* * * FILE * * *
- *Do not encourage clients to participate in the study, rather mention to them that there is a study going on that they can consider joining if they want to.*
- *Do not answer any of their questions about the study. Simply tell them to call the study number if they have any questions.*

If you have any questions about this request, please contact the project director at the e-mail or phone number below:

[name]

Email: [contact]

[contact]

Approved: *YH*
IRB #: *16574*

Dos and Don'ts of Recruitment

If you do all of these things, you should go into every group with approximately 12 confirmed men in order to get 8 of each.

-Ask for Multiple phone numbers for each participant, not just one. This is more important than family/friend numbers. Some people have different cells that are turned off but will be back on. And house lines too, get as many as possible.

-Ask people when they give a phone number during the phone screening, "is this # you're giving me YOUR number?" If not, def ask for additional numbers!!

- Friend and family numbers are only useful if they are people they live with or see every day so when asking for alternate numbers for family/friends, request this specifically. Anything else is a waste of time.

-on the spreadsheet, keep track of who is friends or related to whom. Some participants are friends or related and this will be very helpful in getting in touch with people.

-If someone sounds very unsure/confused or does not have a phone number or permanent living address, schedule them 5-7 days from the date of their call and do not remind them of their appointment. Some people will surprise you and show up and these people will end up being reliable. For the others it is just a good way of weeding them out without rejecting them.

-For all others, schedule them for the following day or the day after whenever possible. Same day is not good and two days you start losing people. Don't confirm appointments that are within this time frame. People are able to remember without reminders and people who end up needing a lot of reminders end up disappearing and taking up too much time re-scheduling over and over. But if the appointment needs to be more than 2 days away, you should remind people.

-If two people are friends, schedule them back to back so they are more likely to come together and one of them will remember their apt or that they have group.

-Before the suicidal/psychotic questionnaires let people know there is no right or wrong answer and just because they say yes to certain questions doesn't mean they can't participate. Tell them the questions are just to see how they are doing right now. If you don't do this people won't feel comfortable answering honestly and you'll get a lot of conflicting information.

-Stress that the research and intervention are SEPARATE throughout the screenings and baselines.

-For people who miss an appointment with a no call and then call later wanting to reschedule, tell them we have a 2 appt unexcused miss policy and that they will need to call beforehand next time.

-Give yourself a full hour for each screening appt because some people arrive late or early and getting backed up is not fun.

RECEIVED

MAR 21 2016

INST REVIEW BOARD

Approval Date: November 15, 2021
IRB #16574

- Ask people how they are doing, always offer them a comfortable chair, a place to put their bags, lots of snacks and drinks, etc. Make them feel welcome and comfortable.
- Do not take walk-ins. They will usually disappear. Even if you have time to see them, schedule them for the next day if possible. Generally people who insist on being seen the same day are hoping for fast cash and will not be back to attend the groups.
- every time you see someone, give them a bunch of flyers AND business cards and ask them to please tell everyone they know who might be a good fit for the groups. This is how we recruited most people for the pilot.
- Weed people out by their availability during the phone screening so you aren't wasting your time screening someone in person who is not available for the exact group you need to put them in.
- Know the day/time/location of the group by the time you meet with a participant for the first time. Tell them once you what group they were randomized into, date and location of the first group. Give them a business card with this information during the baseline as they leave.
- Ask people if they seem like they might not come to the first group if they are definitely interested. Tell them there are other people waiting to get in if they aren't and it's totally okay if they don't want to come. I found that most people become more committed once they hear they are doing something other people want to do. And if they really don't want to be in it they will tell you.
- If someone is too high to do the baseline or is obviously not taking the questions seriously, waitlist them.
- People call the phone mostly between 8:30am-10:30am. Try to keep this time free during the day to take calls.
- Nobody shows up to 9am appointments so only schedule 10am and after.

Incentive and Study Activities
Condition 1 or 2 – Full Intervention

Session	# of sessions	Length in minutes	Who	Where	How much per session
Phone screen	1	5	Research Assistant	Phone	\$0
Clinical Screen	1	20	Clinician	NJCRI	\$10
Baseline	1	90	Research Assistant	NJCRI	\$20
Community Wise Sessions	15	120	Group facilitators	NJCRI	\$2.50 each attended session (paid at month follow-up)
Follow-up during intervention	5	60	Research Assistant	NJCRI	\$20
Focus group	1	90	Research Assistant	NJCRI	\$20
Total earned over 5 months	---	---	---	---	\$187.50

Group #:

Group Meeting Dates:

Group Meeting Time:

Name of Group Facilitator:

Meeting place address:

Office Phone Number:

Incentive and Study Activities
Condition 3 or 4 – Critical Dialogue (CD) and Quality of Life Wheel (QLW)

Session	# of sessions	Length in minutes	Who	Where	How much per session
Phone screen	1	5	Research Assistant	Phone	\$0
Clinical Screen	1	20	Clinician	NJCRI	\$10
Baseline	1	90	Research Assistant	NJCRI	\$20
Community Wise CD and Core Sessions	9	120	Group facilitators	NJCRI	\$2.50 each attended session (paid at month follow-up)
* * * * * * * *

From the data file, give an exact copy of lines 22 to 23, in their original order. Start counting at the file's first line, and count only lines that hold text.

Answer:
RECEIVED

MAR 21 2016